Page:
The Logical Syntax of Language

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Open Court Publishing, 1937 - Philosophy - 352 pages
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Available for the first time in 20 years, here is the Rudolf Carnap's famous ?principle of tolerance” by which everyone is free to mix and match the rules of language and logic. In The Logical Syntax of Language, Carnap explains how his entire theory of language structure came to him like a vision when he was ill. He postulates that concepts of the theory of logic are purely syntactical and therefore can be formulated in logical syntax.
 

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Contents

INTRODUCTION 1 What is Logical Syntax? o I
1
Languages as Calculi s o
4
THE DEFINITE LANGUAGE I
11
PAGE
15
4 Syntactical Gothic Symbols o s I5 5 The Junction Symbols s
18
6 Universal and Existential Sentences o
21
7 The KOperator s
22
8 The Definitions
23
41 On Syntactical Designations o s I53 42 On the Necessity of Distinguishing between an Expression and its Designation s
156
43 On the Admissibility of Indefinite Terms
160
44 On the Admissibility of Impredicative Terms
162
45 Indefinite Terms in Syntax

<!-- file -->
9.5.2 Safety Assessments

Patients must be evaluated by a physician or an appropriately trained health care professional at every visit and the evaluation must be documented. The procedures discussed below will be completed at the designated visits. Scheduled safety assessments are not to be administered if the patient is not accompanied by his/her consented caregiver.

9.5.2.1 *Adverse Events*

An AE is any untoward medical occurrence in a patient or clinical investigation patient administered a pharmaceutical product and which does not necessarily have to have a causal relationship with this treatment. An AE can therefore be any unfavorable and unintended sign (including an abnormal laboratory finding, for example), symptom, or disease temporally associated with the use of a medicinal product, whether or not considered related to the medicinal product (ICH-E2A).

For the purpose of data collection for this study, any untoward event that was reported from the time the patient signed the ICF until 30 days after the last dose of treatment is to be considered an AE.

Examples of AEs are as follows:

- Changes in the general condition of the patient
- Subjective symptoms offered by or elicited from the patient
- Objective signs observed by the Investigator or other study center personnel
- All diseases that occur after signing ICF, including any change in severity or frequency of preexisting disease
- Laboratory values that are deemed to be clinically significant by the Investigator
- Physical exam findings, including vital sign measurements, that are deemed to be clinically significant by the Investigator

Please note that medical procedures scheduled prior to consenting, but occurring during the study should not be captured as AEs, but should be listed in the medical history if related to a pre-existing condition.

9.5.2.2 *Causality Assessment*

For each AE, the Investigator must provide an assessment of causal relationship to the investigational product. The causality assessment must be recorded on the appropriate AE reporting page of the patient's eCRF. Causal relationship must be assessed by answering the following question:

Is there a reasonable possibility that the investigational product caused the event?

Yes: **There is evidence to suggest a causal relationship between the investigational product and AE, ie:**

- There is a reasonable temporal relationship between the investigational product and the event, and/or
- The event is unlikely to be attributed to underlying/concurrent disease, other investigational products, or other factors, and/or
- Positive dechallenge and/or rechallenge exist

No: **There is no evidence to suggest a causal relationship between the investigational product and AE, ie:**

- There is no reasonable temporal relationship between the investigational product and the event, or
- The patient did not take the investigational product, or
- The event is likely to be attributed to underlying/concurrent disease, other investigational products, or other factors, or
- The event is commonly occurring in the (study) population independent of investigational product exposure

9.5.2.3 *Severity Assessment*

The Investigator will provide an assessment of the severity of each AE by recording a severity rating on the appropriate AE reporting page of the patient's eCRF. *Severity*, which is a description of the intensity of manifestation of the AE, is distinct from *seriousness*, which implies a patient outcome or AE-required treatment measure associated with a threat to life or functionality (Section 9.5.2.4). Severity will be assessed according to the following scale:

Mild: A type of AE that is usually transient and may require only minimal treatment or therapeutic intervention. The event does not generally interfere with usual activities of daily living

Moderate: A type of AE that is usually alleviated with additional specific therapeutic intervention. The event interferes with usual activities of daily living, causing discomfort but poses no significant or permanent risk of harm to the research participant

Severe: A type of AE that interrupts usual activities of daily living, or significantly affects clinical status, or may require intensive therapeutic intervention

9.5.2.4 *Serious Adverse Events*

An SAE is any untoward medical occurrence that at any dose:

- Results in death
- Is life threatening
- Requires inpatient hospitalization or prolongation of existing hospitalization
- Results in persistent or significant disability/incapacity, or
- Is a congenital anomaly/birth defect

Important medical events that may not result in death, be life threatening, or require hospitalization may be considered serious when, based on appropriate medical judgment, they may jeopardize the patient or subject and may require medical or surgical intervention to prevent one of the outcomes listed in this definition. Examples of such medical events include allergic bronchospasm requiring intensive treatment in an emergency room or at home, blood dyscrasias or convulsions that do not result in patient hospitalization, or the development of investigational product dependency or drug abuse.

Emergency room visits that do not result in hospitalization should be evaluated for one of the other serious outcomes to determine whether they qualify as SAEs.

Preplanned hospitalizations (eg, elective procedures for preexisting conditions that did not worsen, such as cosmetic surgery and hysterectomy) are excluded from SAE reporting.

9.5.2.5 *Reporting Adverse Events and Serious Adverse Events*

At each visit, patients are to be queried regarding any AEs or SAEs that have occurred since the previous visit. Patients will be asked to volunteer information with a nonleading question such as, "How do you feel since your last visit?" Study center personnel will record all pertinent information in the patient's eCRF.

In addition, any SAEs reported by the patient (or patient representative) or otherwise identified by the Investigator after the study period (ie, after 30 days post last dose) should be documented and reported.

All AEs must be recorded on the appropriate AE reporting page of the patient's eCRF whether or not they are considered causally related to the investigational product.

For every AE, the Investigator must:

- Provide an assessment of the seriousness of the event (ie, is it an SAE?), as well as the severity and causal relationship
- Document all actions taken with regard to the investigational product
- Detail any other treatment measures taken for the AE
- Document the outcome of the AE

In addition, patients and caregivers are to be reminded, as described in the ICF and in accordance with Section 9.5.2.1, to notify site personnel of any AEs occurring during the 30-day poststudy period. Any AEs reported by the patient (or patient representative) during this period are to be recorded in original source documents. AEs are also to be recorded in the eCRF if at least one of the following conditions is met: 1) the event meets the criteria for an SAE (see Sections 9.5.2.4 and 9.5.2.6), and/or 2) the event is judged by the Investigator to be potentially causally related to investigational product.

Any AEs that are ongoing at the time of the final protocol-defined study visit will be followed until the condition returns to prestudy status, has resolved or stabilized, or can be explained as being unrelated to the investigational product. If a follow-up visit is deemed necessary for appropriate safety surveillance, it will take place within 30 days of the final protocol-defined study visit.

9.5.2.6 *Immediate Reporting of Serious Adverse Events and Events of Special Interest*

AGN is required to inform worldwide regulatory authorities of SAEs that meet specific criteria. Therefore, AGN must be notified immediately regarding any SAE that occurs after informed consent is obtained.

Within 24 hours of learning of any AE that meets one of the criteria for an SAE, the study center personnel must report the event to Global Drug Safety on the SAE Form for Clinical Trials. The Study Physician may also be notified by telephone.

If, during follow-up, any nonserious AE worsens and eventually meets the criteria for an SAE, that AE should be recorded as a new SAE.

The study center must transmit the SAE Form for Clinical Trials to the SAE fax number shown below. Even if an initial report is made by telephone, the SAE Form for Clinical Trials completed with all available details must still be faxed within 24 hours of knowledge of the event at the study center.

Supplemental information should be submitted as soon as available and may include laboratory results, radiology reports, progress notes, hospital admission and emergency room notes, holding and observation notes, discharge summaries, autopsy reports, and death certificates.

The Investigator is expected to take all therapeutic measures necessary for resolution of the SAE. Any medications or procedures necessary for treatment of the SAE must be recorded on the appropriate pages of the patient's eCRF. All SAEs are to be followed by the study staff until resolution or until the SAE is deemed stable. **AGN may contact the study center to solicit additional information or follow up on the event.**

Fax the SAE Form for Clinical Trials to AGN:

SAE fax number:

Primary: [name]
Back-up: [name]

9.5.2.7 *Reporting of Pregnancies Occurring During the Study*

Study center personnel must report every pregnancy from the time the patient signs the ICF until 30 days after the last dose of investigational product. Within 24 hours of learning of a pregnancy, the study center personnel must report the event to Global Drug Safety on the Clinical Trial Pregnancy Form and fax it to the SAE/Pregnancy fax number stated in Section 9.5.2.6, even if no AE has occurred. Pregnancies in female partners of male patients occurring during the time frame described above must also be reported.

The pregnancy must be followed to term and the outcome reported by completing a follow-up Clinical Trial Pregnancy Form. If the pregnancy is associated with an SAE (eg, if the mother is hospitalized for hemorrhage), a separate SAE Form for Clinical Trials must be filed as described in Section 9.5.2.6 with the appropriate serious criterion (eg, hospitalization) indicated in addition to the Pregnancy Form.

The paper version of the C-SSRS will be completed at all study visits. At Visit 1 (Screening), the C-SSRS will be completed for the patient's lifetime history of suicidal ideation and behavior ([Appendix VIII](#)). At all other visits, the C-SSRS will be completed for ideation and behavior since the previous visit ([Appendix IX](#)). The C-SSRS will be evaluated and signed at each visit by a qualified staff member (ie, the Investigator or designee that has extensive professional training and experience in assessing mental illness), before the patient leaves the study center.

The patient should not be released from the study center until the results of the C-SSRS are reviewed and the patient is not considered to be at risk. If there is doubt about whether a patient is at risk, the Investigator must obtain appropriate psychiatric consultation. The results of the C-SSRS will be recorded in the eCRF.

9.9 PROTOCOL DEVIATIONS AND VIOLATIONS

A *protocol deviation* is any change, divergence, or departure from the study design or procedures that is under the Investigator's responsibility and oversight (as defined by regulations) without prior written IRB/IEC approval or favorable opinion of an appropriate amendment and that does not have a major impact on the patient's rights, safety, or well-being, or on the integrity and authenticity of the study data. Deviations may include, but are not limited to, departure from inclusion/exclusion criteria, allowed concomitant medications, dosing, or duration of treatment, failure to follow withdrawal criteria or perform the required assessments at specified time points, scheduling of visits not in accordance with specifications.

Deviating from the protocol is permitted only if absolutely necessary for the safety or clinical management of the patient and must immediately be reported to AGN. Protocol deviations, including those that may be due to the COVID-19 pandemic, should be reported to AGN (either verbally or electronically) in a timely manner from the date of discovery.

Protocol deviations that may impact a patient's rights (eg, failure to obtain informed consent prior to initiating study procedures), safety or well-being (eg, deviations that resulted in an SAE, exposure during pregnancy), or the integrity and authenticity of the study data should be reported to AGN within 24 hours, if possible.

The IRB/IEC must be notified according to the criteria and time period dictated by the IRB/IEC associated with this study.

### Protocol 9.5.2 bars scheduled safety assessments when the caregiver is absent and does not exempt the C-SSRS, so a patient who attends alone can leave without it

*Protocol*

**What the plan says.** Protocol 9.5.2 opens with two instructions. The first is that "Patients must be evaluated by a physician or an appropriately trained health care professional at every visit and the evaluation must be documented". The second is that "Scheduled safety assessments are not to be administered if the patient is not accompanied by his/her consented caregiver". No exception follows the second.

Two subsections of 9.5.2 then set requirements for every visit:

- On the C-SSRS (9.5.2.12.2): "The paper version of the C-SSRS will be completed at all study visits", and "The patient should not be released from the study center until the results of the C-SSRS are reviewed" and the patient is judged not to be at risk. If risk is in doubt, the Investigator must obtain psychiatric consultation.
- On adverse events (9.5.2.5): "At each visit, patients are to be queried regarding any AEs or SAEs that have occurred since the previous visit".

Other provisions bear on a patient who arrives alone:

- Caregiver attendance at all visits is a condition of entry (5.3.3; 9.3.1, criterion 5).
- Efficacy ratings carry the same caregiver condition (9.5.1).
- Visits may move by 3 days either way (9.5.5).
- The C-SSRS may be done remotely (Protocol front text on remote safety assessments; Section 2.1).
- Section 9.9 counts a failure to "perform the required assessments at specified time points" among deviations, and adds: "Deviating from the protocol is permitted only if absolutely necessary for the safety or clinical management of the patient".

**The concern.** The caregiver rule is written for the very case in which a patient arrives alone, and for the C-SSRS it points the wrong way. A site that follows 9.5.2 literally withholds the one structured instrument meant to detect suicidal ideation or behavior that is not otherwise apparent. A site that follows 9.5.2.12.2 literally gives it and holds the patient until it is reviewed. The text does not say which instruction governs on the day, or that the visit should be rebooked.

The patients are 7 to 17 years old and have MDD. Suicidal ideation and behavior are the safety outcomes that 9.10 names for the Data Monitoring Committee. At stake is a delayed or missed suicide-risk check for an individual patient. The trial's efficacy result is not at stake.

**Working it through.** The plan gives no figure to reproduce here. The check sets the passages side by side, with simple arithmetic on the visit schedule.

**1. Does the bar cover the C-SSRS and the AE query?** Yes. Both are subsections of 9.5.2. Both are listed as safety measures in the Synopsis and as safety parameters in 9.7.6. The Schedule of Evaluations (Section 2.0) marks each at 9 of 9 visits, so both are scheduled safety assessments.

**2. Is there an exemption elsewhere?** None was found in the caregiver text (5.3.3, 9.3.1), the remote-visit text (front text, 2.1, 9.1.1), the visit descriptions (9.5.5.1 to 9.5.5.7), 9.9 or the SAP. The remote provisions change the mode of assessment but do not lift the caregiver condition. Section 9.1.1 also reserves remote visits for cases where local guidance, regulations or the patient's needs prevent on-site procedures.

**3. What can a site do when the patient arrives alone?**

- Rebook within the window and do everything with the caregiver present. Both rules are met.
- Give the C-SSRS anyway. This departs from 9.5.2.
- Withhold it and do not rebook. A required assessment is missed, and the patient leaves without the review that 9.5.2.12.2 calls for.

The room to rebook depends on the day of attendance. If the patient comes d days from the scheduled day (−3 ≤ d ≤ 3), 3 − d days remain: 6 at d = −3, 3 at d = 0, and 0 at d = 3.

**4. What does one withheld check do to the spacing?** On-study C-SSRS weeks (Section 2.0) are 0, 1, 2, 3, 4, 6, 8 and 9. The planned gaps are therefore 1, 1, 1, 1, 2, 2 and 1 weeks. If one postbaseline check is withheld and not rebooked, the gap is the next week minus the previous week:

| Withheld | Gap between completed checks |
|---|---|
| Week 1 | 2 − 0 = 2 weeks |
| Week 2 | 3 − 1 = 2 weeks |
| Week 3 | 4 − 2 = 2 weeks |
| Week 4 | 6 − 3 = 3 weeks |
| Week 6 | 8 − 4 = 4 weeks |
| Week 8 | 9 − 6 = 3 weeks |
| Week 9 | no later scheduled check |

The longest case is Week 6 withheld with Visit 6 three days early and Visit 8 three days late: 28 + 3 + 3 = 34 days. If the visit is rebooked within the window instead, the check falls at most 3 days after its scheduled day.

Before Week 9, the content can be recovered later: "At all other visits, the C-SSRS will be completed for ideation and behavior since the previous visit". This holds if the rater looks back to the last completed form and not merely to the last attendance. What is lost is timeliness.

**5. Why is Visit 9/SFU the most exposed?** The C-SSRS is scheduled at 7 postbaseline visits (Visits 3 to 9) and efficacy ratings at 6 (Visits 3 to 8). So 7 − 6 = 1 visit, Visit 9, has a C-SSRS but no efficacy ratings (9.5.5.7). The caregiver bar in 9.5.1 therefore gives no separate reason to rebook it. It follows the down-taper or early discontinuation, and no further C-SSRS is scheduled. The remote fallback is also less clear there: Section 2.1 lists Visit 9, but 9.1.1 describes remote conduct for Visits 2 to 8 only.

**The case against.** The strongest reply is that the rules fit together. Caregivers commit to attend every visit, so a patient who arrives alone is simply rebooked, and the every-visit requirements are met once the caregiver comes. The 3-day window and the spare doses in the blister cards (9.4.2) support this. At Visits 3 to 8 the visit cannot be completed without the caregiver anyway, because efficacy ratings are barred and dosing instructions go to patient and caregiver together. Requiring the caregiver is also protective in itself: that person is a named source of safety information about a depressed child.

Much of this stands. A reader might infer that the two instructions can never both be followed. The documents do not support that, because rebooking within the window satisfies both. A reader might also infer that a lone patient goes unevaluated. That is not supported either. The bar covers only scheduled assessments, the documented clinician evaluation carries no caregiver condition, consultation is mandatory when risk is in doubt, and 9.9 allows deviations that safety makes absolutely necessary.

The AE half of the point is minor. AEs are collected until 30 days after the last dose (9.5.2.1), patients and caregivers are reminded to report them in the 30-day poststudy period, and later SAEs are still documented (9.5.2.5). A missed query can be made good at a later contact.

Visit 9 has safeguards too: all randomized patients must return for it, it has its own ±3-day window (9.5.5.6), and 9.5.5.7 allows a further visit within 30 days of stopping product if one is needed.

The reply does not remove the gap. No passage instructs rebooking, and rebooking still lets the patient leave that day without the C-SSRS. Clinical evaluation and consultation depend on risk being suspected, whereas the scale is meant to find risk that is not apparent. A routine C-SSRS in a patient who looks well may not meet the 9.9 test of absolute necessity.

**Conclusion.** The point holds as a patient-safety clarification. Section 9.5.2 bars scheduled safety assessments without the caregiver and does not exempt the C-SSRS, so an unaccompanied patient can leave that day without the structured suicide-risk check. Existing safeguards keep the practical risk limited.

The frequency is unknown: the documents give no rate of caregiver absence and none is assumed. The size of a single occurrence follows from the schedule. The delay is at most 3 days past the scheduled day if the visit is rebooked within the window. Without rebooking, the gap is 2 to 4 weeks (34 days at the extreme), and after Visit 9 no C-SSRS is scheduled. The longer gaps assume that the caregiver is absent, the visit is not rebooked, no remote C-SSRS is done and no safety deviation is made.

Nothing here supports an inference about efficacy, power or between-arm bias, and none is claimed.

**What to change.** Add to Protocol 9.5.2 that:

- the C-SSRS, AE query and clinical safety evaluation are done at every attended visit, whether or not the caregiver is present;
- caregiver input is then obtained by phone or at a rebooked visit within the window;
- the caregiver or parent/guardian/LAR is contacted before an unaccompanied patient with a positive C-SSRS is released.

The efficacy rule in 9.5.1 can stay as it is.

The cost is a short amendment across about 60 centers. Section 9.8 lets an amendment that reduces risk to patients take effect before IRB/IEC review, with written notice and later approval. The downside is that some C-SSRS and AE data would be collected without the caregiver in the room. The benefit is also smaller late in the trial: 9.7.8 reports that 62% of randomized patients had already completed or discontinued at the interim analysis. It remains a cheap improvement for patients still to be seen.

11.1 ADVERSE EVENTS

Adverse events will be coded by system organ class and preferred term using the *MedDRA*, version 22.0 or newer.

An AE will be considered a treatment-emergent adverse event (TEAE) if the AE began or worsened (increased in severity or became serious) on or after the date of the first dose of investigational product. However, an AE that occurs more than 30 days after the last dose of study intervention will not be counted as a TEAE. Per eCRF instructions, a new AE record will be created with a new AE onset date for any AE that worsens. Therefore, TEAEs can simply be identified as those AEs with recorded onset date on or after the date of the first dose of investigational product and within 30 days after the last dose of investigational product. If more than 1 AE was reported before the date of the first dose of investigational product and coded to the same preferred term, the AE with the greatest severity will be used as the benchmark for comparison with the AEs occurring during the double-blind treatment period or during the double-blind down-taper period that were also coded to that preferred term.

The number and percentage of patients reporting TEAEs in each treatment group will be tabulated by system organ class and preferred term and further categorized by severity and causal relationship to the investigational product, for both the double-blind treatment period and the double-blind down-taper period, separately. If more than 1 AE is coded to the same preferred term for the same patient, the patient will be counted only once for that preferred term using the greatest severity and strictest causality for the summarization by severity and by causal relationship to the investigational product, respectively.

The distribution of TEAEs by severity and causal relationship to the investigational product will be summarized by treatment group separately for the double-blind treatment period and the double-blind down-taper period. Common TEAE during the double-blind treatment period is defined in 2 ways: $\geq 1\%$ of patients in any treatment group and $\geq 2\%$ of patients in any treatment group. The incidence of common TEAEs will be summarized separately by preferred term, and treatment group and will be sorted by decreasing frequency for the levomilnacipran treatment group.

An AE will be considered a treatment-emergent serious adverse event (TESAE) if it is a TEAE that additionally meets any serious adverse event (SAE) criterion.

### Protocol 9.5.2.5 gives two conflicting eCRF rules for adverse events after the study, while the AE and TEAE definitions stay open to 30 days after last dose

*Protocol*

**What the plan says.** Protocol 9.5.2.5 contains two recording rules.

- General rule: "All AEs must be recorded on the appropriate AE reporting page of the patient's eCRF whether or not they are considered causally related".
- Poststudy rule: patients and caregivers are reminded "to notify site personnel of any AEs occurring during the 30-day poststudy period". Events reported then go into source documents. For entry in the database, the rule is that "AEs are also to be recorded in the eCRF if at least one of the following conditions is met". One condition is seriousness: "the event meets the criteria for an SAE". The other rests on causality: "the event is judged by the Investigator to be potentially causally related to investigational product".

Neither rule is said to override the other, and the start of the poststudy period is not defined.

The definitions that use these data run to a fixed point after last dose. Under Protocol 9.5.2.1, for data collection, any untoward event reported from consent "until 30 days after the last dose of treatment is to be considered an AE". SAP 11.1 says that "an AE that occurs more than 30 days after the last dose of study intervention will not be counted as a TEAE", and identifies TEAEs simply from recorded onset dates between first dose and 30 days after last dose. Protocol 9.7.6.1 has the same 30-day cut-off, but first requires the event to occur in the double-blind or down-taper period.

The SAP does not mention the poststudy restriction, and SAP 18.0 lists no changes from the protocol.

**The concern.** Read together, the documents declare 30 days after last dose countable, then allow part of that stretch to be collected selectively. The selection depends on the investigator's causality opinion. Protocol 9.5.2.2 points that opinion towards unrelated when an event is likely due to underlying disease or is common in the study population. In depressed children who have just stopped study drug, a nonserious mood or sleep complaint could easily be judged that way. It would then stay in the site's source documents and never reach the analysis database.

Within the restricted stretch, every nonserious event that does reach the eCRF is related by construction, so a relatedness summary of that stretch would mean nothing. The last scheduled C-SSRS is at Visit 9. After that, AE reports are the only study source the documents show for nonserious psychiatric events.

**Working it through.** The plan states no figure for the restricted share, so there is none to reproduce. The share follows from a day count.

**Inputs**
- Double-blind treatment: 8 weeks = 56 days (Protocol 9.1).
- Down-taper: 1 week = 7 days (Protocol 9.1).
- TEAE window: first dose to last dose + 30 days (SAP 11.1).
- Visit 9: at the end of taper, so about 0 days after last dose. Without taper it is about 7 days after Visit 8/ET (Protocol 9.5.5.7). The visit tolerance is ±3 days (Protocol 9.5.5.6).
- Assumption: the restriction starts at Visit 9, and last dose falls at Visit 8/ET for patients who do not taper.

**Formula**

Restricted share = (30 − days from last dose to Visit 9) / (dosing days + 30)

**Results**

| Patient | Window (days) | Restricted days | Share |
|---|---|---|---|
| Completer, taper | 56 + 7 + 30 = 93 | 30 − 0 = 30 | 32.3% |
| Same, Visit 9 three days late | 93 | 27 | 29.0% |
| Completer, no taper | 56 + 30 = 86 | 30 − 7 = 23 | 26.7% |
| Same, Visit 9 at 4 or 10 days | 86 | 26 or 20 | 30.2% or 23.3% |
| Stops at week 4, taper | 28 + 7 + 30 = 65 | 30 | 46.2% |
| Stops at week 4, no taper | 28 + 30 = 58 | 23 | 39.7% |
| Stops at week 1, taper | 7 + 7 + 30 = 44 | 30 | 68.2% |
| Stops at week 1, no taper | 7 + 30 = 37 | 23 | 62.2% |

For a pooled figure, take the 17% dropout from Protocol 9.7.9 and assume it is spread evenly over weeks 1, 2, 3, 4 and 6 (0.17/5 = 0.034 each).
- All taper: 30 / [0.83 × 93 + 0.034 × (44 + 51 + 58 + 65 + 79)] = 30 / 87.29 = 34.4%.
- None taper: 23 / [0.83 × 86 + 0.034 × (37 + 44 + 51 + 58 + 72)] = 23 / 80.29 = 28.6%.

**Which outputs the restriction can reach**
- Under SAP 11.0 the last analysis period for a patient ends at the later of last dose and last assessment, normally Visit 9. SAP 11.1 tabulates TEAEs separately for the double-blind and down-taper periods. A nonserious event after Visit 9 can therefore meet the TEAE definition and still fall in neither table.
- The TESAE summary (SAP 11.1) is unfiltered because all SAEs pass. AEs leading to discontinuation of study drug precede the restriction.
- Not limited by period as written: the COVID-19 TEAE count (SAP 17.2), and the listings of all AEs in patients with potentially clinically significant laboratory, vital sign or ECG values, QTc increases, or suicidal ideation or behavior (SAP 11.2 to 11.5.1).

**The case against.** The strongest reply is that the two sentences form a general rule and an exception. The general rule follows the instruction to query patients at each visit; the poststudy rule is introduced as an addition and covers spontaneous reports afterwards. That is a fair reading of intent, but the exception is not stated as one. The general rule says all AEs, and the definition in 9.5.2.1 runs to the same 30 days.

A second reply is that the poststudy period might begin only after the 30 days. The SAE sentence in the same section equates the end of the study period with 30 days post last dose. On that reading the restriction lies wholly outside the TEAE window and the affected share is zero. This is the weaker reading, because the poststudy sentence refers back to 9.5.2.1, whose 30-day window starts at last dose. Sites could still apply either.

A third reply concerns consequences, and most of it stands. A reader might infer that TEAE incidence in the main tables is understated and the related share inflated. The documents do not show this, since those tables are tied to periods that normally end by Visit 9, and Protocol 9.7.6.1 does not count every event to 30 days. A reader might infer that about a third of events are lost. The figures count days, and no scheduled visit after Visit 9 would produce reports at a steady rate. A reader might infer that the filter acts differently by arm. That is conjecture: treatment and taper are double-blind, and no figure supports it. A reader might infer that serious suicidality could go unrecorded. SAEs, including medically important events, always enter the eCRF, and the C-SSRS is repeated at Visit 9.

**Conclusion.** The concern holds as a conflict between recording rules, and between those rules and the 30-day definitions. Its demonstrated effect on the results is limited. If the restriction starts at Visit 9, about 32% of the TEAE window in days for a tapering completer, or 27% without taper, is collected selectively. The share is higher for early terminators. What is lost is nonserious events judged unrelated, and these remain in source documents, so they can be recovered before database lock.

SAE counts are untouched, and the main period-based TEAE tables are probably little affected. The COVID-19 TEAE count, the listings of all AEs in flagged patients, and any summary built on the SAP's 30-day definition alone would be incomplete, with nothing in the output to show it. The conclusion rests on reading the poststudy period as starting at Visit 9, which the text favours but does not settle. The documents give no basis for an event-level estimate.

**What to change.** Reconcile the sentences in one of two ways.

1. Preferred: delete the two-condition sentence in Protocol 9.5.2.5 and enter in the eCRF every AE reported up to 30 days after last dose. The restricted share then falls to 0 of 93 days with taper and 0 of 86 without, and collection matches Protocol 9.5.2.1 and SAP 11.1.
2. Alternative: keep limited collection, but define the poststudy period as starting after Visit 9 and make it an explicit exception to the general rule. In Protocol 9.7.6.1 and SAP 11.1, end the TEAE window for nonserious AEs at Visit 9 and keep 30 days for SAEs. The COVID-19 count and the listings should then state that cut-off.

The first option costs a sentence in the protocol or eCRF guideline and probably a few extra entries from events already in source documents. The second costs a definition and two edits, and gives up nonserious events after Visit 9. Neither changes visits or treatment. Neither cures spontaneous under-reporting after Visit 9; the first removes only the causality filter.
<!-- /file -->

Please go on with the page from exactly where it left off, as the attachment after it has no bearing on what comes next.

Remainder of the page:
165
B THE SYNTAx OF ANY LANGUAGE a General Considerations 46 Formation Rules
167
47 Transformation Rules dTerms
171
48 cTerms
172
49 Content s
175

9 Sentences and Numerical Expressions o s
25
B RULES OF TRANSFORMATION FOR LANGUAGE I
27
The Primitive Sentences of Language I
29
The Rules of Inference of Language I
32
Derivations and Proofs in Language I s
33
35 Syntactical Sentences which Refer to Themselves
35
36 Irresoluble Sentences
36
Rules of Consequence for Language I
37
REMARKS ON THE DEFINITE FORM OF LANGUAGE 15 Definite and Indefinite s e s
44
On Intuitionism s
46
a Identity s
49
The Principle of Tolerance in Syntax o 5 I
51
THE FORMAL CONSTRUCTION OF THE SYNTAX OF LANGUAGE I
53
The Arithmetization of Syntax s
54
20 General Terms s s s
58
THE INDEFINITE LANGUAGE II
83
B RULES OF TRANSFORMATION FOR LANGUAGE II
90
RULES OF CONSEQUENCE FOR LANGUAGE II
98
FURTHER DEVELOPMENT OF LANGUAGE II
134
37 Predicates as ClassSymbols
135
The Elimination of Classes
136
a On Existence Assumptions in Logic
140
38b Cardinal Numbers
142
38c Descriptions
144
39 Real Numbers
149
40 The Language of Physics
151
GENERAL SYNTAX A OBJECTLANGUAGE AND SYNTAxLANGUAGE
153
Logical and Descriptive Expressions SubLan guage 8
177
Logical and Physical Rules d
180
52 LTerms Analytic and Contradictory
182
b Variables 53 Systems of Levels Predicates and Functors
186
54 Substitution Variables and Constants
189
55 Universal and Existential Operators
196
Range
199
57 Sentential Junctions s
201
c Arithmetic NonContradictoriness the Antinomies
205
a The Antinomies 2 II
212
d Translation and Interpretation
222
e Extensionality
233
65 Extensionality in Relation to Partial Sentences
240
Intensional Sentences of the Autonymous Mode
247
70 The QuasiSyntactical and the Syntactical Methods
256
71 b Syntactical Terms of Relational Theory
262
e The Axiomatic Method o
271
PHILOSOPHY AND SYNTAX
277
74 PseudoObjectSentences